With those preliminary warnings in place, we can turn to Luther and Catholicism Historically, possibilities and problems have been shaped by how each understood the other. On each side, possible encounter has often been limited by a picture of the other painted during the sixteenth century.
By about 1520, Luther had reached the conclusion that the papacy was the Antichrist. This conclusion was one aspect of Luther’s larger reading of his time as the advent of the Last Days, to be dominated by the conflict of the remnant of true Christians with demonic forces that had entered the Church. It is hard to overestimate the importance of this reading of history on Luther’s relation to the Catholic authorities and the theologians who spoke for them. Seeking understanding with Catholics was pointless. Scripture does not speak of ecumenical discussions with the Antichrist. After all, “what accord has Christ with Belial” (2 Cor 6:15), a text Luther cites in his anxious letters to his colleague Philip Melanchthon while Melanchthon was negotiating with Catholic leaders at the Diet of Augsburg in 1530. Luther saw himself engaged in a cataclysmic struggle between good and evil, not in the difficult process by which the Church seeks communal clarity about its message and practices. Whatever may or may not have been the conceptual possibilities of rapprochement between Luther and Catholicism, this apocalyptic attitude formed an insuperable obstacle to any attempt at such a reconciliation during Luther’s lifetime. The papacy as Antichrist became a standard Protestant outlook in the following centuries.
Catholic understandings of Luther were shaped for an extended period by the biography of Luther written in 1549 by one of Luther’s Catholic opponents, Johannes Cochlaeus. For Cochlaeus, Luther was not simply a heretic; he was an immoral man, a drunkard who lusted after nuns. Cochlaeus’ influence on Catholic readings of Luther stretched into the 20th century. One find echoes of Cochlaeus’ description in Pius X’s 1910 encomium of Charles Borromeo. Pius contrasts Borromeo, Catholic archbishop of Milan during the Reformation period, with the Protestant reformers, who “were not concerned with correcting morals, but only with denying dogmas. Thus they increased the chaos. They dropped the reins of law, and unbridled licentiousness ran wild. They despised the authoritative guidance of the church and pandered to the whims of the dissolute princes and people.” (For those acquainted with contemporary Lutheran churches, the idea that “unbridled licentiousness” runs wild is somewhat comic.)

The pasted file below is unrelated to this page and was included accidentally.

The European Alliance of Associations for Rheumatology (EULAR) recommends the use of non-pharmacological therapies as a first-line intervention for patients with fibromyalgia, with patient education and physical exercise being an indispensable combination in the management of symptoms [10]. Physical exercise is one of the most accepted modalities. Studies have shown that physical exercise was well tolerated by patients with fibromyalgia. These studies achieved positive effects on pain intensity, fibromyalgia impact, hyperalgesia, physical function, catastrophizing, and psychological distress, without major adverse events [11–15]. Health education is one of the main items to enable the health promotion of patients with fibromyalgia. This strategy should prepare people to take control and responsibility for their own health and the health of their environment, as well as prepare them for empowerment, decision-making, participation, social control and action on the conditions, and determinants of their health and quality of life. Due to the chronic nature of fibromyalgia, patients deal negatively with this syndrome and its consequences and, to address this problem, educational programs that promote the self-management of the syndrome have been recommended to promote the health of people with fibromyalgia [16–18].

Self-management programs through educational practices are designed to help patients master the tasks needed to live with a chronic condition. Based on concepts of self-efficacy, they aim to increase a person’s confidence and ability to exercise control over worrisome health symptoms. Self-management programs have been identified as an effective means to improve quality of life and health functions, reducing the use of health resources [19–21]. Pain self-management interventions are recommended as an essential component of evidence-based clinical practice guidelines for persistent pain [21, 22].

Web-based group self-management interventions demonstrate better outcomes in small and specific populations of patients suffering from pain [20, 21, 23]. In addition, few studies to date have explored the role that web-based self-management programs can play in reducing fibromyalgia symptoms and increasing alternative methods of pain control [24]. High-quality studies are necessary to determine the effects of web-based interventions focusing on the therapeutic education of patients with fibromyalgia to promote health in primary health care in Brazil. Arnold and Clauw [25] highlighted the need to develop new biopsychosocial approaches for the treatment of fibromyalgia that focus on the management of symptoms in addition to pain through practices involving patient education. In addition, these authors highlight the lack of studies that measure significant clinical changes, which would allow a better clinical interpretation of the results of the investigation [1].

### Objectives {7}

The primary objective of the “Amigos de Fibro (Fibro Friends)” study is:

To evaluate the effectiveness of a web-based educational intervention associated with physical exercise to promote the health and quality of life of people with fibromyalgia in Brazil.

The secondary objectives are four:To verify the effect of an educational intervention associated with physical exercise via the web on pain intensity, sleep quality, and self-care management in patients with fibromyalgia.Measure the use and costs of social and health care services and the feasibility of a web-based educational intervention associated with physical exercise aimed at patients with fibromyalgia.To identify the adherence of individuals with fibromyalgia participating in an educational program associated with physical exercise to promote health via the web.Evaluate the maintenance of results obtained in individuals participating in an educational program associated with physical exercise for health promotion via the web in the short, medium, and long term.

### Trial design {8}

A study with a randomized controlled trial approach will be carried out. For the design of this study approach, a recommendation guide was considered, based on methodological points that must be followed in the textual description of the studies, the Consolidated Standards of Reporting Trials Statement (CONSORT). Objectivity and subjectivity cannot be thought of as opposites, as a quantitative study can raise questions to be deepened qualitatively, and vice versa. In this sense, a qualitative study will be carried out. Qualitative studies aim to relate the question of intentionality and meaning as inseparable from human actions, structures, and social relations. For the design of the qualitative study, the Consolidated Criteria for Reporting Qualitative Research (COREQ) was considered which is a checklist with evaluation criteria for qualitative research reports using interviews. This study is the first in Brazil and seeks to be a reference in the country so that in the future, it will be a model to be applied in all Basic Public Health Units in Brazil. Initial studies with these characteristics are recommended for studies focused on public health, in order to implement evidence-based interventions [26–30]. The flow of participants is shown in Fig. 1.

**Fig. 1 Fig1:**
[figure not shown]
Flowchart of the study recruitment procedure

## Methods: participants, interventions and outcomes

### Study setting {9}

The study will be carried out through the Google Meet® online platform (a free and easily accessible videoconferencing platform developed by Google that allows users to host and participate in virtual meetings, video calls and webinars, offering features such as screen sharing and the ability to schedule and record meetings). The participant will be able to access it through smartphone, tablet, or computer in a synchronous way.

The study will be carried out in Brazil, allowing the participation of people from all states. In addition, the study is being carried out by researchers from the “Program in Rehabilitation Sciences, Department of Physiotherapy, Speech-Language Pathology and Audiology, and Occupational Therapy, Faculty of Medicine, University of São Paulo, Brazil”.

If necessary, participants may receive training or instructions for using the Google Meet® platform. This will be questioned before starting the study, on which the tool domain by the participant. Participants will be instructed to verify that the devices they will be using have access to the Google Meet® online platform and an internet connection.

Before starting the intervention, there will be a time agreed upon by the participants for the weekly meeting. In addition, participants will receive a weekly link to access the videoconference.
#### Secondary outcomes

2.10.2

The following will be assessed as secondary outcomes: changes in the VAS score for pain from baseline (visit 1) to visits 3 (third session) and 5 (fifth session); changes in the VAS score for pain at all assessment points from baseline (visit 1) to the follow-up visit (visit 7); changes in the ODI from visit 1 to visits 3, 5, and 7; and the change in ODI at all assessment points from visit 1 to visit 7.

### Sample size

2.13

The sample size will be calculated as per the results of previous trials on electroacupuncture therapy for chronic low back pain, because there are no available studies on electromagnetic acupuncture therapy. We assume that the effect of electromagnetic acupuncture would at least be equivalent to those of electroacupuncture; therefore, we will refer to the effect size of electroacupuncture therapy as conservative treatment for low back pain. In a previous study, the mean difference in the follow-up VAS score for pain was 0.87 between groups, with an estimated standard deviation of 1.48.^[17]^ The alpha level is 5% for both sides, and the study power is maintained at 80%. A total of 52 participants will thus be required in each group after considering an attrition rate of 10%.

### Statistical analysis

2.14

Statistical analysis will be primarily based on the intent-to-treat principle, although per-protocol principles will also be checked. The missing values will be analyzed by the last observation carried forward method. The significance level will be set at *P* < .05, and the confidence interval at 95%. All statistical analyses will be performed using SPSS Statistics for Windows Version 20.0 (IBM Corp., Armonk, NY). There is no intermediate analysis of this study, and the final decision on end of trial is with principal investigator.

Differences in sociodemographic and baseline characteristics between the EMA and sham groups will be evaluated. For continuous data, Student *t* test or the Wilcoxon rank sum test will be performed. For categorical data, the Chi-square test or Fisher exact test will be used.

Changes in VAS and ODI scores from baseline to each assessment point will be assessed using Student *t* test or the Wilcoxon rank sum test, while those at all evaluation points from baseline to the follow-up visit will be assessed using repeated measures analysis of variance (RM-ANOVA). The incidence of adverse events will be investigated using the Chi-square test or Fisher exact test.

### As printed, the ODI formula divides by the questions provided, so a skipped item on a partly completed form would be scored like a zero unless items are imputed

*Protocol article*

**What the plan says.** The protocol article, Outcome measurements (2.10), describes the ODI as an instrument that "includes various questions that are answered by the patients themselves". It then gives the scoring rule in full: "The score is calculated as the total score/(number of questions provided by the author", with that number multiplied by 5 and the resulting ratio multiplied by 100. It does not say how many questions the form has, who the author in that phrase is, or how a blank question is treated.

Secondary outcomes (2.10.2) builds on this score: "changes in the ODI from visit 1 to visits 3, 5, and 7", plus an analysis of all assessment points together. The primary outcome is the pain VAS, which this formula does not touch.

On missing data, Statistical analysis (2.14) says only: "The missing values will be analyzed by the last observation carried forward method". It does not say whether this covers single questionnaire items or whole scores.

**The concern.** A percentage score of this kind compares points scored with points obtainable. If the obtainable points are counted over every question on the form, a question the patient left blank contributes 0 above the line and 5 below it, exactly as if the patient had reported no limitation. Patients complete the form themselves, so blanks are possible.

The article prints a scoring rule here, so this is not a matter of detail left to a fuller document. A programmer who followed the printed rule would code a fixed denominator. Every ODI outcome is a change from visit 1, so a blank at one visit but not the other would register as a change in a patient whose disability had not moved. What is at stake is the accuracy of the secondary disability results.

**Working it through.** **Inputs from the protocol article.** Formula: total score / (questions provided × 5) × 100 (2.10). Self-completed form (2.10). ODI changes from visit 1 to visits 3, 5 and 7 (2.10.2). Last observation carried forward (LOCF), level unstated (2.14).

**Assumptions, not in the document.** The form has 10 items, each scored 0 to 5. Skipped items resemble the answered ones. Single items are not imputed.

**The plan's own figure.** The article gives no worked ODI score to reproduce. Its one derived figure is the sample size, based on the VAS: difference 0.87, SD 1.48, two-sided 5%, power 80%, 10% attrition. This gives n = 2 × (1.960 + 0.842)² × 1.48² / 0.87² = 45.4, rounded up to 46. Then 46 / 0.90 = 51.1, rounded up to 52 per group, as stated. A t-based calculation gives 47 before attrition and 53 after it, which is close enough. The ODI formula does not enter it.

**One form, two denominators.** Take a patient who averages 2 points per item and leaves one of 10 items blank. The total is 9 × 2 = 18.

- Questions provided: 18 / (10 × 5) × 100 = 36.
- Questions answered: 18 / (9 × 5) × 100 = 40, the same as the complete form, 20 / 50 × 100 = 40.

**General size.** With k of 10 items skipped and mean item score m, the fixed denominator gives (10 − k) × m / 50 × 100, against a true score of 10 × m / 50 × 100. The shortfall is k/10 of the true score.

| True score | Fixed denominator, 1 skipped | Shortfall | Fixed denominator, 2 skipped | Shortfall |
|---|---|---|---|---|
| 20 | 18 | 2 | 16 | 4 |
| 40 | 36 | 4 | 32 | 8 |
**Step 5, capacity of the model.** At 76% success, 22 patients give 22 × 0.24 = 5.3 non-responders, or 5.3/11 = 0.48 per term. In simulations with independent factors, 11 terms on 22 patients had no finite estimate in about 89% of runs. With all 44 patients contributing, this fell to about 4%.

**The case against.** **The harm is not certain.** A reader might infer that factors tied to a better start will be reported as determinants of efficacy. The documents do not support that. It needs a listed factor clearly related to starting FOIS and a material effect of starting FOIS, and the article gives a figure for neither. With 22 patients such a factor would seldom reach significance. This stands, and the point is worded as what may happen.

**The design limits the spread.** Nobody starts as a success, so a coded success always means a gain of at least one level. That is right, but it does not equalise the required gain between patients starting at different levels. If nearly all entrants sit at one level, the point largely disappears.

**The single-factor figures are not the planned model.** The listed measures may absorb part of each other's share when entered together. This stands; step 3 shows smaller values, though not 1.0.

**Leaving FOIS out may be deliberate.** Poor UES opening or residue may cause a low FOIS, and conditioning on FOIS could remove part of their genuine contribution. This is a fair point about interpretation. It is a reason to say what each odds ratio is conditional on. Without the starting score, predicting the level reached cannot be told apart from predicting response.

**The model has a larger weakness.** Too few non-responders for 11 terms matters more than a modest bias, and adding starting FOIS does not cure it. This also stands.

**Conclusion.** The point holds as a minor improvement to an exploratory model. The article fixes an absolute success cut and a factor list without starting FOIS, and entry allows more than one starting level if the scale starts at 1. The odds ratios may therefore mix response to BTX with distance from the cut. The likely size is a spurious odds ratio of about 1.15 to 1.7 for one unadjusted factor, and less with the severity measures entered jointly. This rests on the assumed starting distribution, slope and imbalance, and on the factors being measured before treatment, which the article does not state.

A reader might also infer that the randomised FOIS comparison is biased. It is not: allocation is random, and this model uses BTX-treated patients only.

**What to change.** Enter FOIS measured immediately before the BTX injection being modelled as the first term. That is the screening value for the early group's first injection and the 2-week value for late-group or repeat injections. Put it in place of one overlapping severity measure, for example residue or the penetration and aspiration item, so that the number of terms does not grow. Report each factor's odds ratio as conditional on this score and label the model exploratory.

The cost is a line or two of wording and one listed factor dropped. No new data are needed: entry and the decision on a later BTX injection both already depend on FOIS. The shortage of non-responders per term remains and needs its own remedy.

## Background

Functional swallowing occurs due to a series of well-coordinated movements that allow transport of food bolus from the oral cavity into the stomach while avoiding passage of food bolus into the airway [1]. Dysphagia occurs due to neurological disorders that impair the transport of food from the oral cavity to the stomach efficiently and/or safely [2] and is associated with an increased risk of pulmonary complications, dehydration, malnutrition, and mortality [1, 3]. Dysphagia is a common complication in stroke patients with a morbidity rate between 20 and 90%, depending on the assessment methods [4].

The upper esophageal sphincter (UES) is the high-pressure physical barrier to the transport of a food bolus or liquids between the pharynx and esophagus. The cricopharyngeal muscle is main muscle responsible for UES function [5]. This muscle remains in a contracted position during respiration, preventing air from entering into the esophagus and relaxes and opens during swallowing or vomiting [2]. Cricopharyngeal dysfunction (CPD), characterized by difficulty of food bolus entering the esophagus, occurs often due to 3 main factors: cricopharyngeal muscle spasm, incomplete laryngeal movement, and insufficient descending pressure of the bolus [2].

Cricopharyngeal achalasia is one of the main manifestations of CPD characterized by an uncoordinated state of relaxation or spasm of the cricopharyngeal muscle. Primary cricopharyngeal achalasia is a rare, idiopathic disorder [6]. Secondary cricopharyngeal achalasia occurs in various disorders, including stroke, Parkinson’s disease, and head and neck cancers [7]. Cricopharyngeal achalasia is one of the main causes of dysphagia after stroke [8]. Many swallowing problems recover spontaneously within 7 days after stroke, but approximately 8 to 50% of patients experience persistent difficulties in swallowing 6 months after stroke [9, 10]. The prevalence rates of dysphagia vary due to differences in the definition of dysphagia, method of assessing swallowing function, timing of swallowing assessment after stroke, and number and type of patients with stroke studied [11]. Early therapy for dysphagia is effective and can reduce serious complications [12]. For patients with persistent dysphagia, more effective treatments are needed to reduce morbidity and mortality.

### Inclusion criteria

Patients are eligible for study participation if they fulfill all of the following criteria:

In the nineteenth century, serious scholarly work by Catholics on Luther and his theology began to appear from such important writers as Johann Adam Möhler and Ignaz von Döllinger. At the beginning of the twentieth century, two influential Catholic studies of Luther appeared, from Heinrich Denifle and Harmann Grisar. Denifle, an historian of medieval theology. judged Luther by the standards of scholasticism and found him incompetent, Luther was a Halbwisser, a ‘half-knower,’ someone who only partially understood the faith. Grisar judged Luther by psychological standards and found him neurotically morbid. Luther’s scruples and his flight toward a God who accepts but does not transform the sinner were rooted in his unbalanced pessimism. (This reading of Luther can, in part, rely on Luther’s own late account of his early struggles in the Augustinian order. Recent interpretations of Luther have called into question Luther’s somewhat self-serving account of his early struggles and their role in his development.)